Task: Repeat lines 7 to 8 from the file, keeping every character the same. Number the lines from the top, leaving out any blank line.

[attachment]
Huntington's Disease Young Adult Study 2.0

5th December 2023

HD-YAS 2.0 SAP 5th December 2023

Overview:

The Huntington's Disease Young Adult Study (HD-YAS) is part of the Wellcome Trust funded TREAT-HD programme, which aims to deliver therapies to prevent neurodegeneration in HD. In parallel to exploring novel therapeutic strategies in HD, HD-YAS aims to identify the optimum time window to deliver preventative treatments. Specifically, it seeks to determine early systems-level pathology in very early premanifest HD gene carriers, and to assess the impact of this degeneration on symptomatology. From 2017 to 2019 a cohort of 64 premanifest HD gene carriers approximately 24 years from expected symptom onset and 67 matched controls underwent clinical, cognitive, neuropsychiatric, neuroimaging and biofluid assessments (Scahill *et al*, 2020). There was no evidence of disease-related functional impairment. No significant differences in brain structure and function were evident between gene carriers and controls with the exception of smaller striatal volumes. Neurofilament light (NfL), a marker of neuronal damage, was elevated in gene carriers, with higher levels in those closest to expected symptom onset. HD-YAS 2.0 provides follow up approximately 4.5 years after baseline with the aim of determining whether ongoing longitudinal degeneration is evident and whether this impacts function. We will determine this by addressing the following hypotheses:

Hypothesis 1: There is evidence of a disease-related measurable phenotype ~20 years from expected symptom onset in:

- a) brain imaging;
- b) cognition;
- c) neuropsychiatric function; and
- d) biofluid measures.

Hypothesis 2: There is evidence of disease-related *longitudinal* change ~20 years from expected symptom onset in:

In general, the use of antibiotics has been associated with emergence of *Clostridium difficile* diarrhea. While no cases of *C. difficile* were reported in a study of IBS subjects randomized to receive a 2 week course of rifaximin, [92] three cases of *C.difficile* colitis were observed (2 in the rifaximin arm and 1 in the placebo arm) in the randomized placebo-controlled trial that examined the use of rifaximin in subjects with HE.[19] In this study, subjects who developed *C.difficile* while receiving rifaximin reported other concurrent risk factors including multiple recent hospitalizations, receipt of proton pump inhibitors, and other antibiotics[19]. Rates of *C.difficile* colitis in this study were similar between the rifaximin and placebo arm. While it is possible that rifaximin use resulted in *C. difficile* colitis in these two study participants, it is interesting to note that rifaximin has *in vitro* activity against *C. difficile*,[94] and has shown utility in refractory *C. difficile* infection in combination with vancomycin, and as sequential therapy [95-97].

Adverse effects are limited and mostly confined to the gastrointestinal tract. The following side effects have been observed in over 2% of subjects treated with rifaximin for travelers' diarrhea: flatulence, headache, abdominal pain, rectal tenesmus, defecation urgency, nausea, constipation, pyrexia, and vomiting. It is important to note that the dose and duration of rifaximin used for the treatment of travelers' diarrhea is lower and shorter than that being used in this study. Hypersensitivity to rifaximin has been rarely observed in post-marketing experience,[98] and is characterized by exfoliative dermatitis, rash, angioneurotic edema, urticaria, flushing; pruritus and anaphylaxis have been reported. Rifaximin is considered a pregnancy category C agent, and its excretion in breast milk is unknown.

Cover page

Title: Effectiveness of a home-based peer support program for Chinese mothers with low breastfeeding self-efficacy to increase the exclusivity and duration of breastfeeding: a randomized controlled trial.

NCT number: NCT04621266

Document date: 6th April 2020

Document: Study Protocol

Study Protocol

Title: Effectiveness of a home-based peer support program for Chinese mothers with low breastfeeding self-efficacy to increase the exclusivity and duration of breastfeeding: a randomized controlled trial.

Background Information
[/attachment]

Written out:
- a) brain imaging;
- b) cognition;